Canadian Interest Rates

Canadian Interest Rates - Last 60 Years

The Bank of Canada is the central bank responsible for monetary policy in order to ensure that a stable economy is maintained, inflation is kept under control, and that the usd to cad rate is maintained at levels which benefit the Canadian economy and its trading partners. One of the key responsibilities of the bank is for setting and maintaining  interest rates throughout the year, so let’s start by looking at this aspect and how it is likely to affect current and future currency exchange rates between the Canadian and US dollar.

The principle mechanism by which the Bank of Canada attempt to provide economic stability, growth, and control of inflation is of course interest rates. The  chart to the left ( courtesy of the Bank of Canada ) shows how the bank has changed rates since 1940 to date, reaching a peak in the early 1980’s of 21%, to today’s current levels of 4.00%. Prior to November 2000, interest rate announcements were made on an ad hoc basis according to the prevailing economic conditions, but from November 2000 onwards, and in line with many other industrialized nations, the Bank of Canada introduced a fixed approach to announcing rate changes, and policy statements on the economic outlook for the future. The bank now announces its decision at eight fixed dates during the year starting in late January and thereafter in early March, mid-April, late May, mid July, early September, mid-October and finally in early December. The Bank retains the option of taking action between fixed dates, but only under extraordinary circumstances. The U.S. Federal Reserve also sets rates eight times a year. The Bank of Canada is responsible for setting the target for the overnight rate. This is the rate at which banks lend to one another to cover their daily positions. The target for the overnight band is 0.5% so if the rate were 3.25% to 3.75%, then the rate they would lend at is 3.75% and the rate for deposits would be 3.25%. When the central bank adjust the overnight rate they are sending a signal to the banks that they want them to adjust their prime rates. The banks usually follow suit!

The single most important goal of the Bank of Canada is to control inflation, by using the rather blunt instrument of interest rates. The Government of Canada have agreed on an explicit target for inflation control, which is currently within a range from 1 to 3 per cent. The instrument that the Bank uses to ensure that inflation remains within this target range is the Bank Rate—the rate of interest that the Bank charges on short-term loans to financial institutions. Now the problem of course is that any action that the bank takes now, will take at least 18 to 24 months to filter its way through into into the broader economy, so any increase in rates is generally considered a sign that inflationary pressures are starting to take hold, which may in turn affect the usd to cad rate.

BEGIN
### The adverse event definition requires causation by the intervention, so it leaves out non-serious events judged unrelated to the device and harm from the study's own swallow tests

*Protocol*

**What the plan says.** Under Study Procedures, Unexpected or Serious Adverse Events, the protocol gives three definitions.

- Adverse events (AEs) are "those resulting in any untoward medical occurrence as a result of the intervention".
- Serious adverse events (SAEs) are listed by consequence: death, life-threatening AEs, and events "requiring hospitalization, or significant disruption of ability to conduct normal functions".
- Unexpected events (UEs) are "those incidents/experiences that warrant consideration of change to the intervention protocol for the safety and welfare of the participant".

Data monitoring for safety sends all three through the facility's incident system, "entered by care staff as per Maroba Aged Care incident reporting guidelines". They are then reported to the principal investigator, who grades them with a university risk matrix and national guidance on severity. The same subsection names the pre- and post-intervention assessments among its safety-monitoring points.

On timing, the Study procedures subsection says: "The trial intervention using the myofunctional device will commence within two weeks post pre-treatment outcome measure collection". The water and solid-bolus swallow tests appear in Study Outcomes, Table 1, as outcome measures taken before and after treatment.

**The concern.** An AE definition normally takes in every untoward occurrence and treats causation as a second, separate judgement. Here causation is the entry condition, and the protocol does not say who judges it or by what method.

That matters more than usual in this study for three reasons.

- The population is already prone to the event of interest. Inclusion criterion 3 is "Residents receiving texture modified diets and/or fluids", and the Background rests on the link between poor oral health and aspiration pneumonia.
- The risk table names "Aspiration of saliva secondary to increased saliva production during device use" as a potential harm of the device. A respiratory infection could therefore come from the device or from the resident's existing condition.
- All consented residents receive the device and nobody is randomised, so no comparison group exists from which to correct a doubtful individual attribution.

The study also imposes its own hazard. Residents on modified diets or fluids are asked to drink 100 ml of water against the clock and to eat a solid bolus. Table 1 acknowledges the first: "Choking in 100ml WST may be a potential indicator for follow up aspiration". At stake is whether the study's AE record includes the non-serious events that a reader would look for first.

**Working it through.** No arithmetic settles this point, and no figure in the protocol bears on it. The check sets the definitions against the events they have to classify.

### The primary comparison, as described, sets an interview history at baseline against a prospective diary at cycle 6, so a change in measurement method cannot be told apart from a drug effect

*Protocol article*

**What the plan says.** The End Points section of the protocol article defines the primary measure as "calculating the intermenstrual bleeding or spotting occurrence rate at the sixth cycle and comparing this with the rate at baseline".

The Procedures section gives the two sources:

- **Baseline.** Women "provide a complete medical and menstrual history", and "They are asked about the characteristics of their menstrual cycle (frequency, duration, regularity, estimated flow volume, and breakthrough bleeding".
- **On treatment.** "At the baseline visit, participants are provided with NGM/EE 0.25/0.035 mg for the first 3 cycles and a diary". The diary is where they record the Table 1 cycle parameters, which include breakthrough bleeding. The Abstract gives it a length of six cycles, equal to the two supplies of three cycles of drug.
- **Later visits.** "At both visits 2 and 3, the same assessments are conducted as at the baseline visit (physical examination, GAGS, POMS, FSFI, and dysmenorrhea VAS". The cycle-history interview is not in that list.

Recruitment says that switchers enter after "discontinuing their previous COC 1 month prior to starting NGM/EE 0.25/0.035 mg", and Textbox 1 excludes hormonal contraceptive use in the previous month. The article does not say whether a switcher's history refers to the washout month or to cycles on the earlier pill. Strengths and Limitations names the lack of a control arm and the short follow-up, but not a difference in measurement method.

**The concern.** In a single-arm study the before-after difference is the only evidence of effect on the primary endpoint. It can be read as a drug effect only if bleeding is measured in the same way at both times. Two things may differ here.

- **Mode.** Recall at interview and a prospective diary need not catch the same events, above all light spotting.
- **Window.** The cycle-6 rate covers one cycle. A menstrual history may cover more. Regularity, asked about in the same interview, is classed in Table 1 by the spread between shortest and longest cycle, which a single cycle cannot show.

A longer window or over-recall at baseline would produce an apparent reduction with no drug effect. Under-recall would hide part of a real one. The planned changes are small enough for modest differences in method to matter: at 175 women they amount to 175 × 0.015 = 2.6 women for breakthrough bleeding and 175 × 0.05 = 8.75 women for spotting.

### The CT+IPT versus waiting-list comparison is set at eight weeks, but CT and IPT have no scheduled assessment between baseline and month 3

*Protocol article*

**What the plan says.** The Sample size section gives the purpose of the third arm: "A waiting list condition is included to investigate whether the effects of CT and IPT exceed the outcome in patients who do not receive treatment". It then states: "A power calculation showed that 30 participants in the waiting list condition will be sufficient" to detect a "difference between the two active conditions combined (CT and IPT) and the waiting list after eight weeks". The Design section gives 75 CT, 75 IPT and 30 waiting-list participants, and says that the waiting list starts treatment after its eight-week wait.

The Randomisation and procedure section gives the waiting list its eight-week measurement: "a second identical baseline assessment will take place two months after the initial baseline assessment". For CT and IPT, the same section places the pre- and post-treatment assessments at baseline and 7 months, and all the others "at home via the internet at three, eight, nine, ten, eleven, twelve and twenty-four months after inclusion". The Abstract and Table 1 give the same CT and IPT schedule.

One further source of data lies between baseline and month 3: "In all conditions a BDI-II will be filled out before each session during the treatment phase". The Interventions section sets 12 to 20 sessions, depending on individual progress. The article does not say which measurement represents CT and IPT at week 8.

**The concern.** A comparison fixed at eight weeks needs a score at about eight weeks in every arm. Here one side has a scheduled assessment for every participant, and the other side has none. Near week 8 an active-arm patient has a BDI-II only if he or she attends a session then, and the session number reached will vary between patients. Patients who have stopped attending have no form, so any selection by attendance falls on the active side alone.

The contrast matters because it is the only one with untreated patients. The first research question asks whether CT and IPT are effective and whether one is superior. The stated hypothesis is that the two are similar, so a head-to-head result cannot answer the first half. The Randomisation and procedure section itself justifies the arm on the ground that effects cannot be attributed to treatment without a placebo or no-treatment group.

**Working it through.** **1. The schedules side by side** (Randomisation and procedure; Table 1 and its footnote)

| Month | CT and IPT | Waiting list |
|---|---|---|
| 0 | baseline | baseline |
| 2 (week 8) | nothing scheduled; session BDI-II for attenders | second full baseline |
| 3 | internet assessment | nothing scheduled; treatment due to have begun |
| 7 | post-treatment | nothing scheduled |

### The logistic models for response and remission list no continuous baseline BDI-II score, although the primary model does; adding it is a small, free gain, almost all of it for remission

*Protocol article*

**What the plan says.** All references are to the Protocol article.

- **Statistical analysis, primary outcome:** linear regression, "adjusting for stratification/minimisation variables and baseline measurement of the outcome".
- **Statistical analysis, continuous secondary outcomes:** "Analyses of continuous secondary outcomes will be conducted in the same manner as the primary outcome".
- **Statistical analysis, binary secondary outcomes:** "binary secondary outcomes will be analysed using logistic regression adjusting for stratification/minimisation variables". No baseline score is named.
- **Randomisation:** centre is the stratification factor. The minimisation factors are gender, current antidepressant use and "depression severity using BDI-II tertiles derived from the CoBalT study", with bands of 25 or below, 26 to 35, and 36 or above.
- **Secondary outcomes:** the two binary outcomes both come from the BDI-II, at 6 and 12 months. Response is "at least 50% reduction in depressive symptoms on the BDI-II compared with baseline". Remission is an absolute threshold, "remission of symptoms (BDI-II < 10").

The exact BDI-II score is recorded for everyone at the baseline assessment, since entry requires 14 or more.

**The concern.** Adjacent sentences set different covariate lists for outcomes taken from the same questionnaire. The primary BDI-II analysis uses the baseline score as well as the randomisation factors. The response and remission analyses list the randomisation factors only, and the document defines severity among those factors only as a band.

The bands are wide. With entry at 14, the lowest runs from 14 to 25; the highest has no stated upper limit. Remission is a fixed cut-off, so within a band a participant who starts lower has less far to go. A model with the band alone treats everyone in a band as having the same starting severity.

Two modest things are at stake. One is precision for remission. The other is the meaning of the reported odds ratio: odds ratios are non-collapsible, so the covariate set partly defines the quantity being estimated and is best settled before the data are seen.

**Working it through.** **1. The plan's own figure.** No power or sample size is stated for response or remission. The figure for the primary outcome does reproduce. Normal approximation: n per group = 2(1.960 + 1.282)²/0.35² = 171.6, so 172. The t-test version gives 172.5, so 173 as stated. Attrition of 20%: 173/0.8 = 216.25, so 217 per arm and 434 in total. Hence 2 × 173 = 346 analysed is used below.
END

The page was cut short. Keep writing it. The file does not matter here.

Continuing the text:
Six years after it hit an all time low in 2002 the Canadian dollar has gained almost 40% against the US dollar and the question everyone is asking is whether this trend will continue, and if so for how much longer. On the economic front, the data presented by the Bank of Canada has continued to indicate a slowdown in growth particularly in the manufacturing sector. Canadian job prospects remain good, which would suggest that the economy is resilient at present to any slowdown. However, with the possibility of a full recession in the US, then further slowing of the Canadian economy is inevitable. In recent months the combination of favourable inflation figures and evidence of weaker growth will, I believe, encourage the Bank of Canada to cut interest rates to follow those in the US, but that these cuts will be small to avoid the possibility of increasing inflationary pressures in the economy.

We will look at the trade surplus shortly in more detail, but in recent months this has moved lower as Canada’s vital export markets have weakened. In addition commodity prices are also likely to weaken although the overall fundamentals remain strong. Overall, I believe that the Canadian dollar is unlikely to weaken sharply against the US dollar, but the current position of parity may be difficult to sustain in the longer term and a move back to around 1.10 or 1.15 would seem the most likely target. If resistance is penetrated at 1.15 then the Loonie could weaken further. Having looked at  interest rates and the central bank’s role in maintaining a stable economic environment, both for trade and also for the usd to cad currency, let’s look at one of the most important commodities for the future economic prosperity of Canadians, oil, and how this could affect the future currency exchange rates.